Tuesday, December 6

Opiates are the religion of the masses.


When I go on rare occasions to the pharmacy, I sometimes wish the privacy acts could be waived for a minute, so I could know just what is going on with the large size grocery bags of pharmaceuticals lining the floor behind the cash register, waiting for pick up by whom? Diabetics? Aids patients?

I suspect it is neither. Just a large set of very good customers for Pizer, Merck, and the rest of them.

Devout Muslims pray at least five times a day. Devout Americans apparently medicate at least that often. This is to keep living? So we can...find out who wins American Idol? Oh, and watch pharmaceutical commercials?

Our ability to keep people alive has far outweighed our ability as a society to pay for such, and we are not weighing quality of life or value of life issues carefully enough, in my opinion.

Consider this my living will. If I need more than, say, three pills a day to keep me going, forget it. No drastic surgeries, life support, kidney dialysis, etc. And if you ask me my name and I can't give it to you, let me go. Hell, I'm not sure I wanna go on living if I can't cast on twenty and make a stockinette swatch, get what I'm saying? Knitting is life, and the rest is just...well, not necessarily worth living.

Some people are so sick and so medicated that the only time they get out is to get groceries, which is convenient because they can pick up their drugs at the in-store pharmacy. The local Winn-Dixie supermarket (oh Qwerty and Jurassic that is the name of a local grocery store chain here, in Chapter 11 btw) would not be in business at all were it not for the pharmacy. The two streets that intersect at that Winn Dixie have a pharmacy on EACH of the four corners. Walgreens, cross the street, Rite Aid, cross the street, Winn-Dixie (with a pharmacy), cross the street, Publix (with a pharmacy). One article I found pointed out that WalMart alone employs over 6,500 pharmacists.

And then we have the whole thang about pharmacists who will not fill plan B birth control prescriptions or, the latest outrage, herpes medications, because it goes against their personal religious/moral intentions. One thing you can say in favor of Christian Scientists, folks, is they do not become pharmacists. They understand hypocrisy. Fundys who have a problem with anything the FDA says is legal should stay out of the business. Period.

There's some scary stuff going on out there, folks.

Edit: On further consideration, there isn't anything funny in this post, and that's not why you come to Blue Gal. So anyhoo, Poundy has a good idea: if your pharmacist won't let you have birth control, take your brats in there and...drop 'em off!!!

And here, courtesy of Chickenhead:



  1. Yeah, the pharmaceutical companies are making a killing off of living. Pills for things you didn't even know you had. Thanks for visiting my Blog, I like yours but haven't been able to come over for a while.

  2. I take four different meds every day for my bipolar, but I suppose I'm a special case.

    Blue Gal...I have GOT to show you this link!

    *rubs hands together excitedly*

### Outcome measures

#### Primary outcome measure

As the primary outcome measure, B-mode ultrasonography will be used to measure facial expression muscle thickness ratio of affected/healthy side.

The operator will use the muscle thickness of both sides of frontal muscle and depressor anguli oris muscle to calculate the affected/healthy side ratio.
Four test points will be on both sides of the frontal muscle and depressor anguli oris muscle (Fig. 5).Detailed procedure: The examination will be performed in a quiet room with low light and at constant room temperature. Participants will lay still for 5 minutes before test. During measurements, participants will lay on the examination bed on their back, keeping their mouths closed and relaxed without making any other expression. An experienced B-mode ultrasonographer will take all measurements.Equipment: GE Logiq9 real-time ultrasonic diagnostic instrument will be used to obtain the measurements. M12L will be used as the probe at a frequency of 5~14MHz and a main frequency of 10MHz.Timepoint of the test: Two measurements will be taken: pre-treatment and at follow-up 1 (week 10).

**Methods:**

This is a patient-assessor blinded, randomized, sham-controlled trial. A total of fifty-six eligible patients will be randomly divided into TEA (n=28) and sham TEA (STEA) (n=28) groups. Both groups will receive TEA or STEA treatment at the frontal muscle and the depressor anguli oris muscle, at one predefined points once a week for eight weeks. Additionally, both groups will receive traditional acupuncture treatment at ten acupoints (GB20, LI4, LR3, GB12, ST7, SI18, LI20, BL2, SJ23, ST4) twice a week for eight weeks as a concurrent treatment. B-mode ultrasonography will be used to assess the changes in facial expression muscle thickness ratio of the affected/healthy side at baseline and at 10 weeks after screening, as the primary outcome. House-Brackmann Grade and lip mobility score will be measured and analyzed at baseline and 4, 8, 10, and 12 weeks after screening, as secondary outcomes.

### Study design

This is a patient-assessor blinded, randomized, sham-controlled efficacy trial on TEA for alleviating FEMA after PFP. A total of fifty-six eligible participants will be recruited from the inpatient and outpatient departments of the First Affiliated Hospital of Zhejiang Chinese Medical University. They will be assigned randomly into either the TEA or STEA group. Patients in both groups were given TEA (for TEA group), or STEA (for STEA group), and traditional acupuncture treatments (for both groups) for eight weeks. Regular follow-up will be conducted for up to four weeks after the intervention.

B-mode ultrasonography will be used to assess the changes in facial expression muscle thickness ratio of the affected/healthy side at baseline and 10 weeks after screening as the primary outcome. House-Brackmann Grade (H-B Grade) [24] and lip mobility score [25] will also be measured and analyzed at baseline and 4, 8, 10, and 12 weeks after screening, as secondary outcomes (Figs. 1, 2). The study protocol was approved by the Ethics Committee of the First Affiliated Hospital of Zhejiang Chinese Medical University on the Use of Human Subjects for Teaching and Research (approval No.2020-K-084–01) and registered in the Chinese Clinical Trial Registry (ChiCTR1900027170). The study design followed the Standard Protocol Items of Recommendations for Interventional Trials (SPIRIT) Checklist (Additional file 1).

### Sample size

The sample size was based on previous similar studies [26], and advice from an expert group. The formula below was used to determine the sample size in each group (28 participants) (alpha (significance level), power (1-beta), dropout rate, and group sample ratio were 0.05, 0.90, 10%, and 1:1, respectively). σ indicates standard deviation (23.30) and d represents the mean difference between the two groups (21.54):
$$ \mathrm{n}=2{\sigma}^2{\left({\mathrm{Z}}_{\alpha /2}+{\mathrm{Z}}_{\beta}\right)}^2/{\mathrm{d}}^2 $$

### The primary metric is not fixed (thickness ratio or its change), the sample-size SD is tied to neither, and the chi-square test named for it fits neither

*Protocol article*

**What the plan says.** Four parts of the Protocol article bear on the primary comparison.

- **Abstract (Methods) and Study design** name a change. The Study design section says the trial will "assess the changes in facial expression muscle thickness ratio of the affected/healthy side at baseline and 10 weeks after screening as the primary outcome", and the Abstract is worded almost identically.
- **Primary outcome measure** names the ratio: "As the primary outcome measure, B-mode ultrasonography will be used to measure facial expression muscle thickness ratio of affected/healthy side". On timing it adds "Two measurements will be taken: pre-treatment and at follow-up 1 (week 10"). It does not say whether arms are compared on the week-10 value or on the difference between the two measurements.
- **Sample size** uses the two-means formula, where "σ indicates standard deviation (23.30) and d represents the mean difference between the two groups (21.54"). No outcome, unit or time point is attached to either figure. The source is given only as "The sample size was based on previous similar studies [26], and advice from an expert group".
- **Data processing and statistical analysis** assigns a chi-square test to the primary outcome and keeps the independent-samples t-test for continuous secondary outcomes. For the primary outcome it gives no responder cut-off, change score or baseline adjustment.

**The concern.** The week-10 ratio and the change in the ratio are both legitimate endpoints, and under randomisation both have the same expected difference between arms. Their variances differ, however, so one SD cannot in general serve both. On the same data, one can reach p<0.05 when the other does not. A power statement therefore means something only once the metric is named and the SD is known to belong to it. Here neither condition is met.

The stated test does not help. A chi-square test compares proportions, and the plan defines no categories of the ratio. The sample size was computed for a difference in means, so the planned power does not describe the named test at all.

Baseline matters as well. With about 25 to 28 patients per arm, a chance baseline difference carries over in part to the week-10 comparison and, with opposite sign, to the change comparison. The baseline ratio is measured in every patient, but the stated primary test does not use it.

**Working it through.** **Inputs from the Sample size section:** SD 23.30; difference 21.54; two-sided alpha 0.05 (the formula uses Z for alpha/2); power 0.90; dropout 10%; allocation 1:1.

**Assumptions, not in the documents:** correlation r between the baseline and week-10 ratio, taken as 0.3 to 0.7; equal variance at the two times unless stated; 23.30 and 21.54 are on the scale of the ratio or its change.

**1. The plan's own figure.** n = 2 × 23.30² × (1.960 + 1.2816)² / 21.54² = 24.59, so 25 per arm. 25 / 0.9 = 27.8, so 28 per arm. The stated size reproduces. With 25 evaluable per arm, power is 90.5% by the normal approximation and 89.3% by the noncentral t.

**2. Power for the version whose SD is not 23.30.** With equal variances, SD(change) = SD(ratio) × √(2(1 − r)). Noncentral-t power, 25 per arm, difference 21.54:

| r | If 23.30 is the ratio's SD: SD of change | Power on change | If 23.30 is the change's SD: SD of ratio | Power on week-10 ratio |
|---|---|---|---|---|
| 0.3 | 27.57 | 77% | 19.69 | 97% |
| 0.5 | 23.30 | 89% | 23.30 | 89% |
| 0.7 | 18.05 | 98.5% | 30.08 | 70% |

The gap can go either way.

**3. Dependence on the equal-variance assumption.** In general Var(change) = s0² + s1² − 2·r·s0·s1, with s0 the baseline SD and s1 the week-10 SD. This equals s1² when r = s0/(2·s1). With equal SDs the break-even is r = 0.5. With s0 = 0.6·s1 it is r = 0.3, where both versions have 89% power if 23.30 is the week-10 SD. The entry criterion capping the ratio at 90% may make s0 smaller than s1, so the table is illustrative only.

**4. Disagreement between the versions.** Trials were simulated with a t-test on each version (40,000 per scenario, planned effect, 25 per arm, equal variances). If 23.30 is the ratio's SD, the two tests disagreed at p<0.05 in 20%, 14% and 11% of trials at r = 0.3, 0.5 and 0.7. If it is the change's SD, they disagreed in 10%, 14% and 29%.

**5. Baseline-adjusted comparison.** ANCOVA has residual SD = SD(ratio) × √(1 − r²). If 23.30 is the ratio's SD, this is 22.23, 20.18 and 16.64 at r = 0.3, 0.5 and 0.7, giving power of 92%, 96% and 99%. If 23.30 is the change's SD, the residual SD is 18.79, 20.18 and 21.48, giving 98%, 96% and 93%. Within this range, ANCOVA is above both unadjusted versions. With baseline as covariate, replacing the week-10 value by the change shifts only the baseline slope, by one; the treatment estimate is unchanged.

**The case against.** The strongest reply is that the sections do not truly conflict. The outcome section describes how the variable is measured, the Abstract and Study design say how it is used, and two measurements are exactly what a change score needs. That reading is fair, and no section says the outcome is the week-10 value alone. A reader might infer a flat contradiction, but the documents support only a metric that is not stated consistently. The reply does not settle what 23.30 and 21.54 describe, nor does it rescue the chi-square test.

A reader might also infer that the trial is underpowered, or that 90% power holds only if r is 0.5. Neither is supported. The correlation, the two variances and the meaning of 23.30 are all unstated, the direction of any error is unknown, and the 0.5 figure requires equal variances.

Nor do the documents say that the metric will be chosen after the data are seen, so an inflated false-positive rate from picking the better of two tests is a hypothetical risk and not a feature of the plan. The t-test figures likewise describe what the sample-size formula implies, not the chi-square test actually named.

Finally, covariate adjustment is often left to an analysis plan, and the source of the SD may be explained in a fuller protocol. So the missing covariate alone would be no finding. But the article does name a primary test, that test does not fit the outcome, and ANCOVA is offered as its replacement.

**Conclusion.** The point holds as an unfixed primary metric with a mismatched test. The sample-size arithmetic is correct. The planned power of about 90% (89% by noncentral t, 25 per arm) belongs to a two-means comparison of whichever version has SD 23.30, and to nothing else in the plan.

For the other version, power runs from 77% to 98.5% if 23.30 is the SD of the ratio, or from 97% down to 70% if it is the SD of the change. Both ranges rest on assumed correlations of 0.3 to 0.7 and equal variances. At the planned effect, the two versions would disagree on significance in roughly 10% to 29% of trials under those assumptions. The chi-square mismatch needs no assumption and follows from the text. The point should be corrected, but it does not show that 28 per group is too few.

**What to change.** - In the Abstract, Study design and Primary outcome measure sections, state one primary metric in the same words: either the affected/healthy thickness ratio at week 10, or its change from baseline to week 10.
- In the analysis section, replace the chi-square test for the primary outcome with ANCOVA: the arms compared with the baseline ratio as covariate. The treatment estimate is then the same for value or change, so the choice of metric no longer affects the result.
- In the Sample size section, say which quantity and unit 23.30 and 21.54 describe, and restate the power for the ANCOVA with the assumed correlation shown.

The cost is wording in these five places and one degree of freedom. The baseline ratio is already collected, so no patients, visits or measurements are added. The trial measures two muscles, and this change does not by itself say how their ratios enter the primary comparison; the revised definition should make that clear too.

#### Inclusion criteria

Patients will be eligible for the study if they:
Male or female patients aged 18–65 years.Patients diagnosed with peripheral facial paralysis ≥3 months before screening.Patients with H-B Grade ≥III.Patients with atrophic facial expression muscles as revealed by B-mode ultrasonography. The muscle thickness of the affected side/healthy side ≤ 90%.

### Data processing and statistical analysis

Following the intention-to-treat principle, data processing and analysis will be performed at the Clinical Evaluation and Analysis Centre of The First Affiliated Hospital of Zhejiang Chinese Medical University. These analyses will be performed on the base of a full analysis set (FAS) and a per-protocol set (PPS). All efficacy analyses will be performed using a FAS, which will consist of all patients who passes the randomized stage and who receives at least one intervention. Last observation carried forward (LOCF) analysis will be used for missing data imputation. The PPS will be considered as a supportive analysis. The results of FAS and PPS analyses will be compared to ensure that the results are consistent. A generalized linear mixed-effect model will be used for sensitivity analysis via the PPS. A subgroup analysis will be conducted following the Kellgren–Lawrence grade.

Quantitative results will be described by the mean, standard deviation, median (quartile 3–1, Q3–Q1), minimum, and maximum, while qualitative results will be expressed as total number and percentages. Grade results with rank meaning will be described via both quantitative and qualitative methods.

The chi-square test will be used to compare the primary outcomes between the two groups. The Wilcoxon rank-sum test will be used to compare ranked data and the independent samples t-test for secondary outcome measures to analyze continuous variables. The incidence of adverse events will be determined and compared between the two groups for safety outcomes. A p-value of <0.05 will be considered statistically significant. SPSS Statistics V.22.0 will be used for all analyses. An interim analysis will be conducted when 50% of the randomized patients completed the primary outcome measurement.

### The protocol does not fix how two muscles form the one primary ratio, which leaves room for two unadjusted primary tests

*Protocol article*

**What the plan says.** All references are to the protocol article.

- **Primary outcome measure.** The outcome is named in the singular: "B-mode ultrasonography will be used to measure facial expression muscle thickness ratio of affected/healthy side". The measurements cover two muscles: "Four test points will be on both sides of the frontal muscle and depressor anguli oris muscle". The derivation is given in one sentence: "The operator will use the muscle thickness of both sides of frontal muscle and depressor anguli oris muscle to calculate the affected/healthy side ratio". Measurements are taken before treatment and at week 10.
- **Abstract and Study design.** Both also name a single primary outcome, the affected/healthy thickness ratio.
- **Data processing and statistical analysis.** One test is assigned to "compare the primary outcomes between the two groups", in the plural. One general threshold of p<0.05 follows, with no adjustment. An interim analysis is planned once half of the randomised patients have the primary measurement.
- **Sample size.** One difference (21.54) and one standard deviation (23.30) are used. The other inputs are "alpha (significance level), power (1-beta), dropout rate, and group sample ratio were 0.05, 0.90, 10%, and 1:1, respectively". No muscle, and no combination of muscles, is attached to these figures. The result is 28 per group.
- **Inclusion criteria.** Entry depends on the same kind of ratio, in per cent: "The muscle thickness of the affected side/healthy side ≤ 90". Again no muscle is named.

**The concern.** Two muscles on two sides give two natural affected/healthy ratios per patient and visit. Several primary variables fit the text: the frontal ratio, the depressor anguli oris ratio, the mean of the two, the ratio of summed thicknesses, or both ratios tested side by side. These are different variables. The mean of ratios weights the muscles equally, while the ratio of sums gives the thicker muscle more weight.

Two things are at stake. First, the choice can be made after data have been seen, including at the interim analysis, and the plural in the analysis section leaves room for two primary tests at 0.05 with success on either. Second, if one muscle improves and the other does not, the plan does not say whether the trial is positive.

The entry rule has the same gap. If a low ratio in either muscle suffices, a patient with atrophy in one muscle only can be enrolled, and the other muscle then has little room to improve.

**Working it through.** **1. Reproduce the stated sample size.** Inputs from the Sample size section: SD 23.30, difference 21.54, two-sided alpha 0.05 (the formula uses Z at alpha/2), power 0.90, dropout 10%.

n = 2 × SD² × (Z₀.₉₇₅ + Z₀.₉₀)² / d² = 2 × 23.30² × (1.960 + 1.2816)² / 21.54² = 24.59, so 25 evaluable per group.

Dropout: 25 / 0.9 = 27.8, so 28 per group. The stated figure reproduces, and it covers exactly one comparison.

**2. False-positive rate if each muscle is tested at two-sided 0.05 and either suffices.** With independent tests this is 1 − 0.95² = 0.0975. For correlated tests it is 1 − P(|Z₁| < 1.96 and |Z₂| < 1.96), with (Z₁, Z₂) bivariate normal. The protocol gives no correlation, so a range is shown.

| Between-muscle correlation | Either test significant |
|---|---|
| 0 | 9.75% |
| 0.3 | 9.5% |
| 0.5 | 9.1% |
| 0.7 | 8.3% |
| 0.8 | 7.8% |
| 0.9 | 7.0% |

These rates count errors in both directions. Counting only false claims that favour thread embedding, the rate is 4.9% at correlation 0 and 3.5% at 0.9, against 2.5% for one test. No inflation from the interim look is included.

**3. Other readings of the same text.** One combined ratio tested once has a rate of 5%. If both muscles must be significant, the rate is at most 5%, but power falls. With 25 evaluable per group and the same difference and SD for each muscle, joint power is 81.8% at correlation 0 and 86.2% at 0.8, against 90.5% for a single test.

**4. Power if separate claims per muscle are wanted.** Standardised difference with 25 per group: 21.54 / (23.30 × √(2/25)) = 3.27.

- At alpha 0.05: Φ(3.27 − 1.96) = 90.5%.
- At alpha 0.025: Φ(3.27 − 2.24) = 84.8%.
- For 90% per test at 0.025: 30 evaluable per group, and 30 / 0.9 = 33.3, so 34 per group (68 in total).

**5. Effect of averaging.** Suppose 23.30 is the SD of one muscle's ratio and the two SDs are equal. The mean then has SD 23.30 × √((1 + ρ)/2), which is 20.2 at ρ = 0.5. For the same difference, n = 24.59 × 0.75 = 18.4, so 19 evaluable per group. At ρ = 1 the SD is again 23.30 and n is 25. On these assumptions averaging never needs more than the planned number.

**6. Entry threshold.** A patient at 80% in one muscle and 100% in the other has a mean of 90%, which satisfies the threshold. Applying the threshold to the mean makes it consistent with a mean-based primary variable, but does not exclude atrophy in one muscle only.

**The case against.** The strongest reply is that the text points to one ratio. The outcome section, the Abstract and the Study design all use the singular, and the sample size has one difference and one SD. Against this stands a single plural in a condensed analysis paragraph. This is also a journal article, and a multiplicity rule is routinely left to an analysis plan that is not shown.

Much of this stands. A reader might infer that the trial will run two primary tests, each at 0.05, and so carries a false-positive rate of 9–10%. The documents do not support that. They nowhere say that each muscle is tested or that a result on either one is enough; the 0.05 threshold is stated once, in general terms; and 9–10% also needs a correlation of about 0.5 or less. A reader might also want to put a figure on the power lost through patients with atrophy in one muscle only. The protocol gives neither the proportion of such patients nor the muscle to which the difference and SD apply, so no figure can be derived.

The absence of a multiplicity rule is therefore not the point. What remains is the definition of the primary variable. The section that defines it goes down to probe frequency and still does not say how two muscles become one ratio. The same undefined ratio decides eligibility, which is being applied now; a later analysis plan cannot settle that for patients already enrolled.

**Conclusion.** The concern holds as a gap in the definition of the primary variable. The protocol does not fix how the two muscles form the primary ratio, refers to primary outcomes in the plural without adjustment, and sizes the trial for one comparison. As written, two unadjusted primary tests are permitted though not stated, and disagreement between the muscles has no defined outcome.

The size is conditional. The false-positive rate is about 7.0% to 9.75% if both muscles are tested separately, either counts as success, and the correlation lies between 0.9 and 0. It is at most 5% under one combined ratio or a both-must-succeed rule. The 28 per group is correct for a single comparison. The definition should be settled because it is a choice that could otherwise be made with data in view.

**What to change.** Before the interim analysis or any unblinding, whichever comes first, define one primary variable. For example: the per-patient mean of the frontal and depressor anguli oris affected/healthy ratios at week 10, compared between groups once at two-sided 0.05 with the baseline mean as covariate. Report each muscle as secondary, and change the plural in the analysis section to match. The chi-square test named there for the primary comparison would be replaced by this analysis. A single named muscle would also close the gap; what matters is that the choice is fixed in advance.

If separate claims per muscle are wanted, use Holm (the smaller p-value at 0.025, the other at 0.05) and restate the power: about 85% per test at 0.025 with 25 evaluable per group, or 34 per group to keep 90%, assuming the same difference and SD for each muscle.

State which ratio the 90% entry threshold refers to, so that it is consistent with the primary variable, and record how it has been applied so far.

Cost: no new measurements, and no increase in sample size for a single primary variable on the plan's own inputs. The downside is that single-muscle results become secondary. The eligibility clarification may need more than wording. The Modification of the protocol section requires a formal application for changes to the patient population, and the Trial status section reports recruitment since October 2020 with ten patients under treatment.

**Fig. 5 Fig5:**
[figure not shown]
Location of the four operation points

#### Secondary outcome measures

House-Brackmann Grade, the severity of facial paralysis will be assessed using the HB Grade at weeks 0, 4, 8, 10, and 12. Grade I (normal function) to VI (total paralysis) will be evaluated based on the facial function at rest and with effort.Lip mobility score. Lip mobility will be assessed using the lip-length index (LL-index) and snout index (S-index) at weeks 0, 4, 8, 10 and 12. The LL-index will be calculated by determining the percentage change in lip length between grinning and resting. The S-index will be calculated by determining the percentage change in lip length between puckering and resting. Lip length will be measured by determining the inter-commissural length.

3. yeah the hetracil site reminds me of this one:


    Comrade Kevin is also a mensan. Yi. Birthday, Mensan, crazy. I give up. You and DJL Sr. are just too much.

  4. BG, I hope you NEVER need more than three pills a day to keep the sass rolling. I agree that pharmaceutical ads walk a line between harmful and sublimely surreal. Just today, I went for my annual GYN exam and burst out laughing when the doc pulled out the stirrups. Right there, cute as can be, were little black stirrup covers advertising a popular antibiotic that women take for UTI infections.

    That said, I am extremely grateful for the arsenal of drugs (yes, more than 3 per day) that keep me healthy and active in my geezer years, despite a genetic rosetta stone that should have (and probably would have) killed me off by the time I was 40.

    The issue is really one of pricing, profits and availability. And, yes, any pharmacist who has a moral impediment to dispensing prescribed medications is in the wrong business. They and their employers must be held legally responsible for conduct harmful to society.

  5. Yeah, but AL, you KNIT. Nuff said. The value of your life is never up for questioning. I was talking about the other people. Geez.

  6. Between Big Pharma and Big Insura, they f*** you coming and going. That's why our health costs are through the roof. And then they want you to think it's trial lawyers so they can take away any chance them being responsible for any of it.

    Faugh! A pox on all their houses.

    BTW, BG, love the title!

  7. Yeah, thinking more about AL's comment, I don't think it's just a matter of "profits, pricing, and availability." The problem is not just with our stars (big pharma and big insura) but with ourselves, our endless hunger for a pill, or a large grocery bag of pills, that's gonna help us live forever. More availability just increases the mental addiction level, if that's even possible. There's a book out about this, called Generation Rx. I'll try to get it out of the library and report back. And somehow, we think that if this medicine is made more universally available, mankind will benefit to the point of a coming of heaven. Sounds pretty fundy to me. Like a religion, huh?

  8. Can part of the reason for that be the massive advertising push by the pharmaceutical companies, with commercials depicting mountains, meadows, hand-holding lovers - not even mentioning the medication - the "Little Purple Pill™" - basically telling consumers to ask doctors for their product, whether they need it or not?

  9. not to mention the massive marketing research to get just the right shade of purple for the pill. Pills to match your lifestyle...


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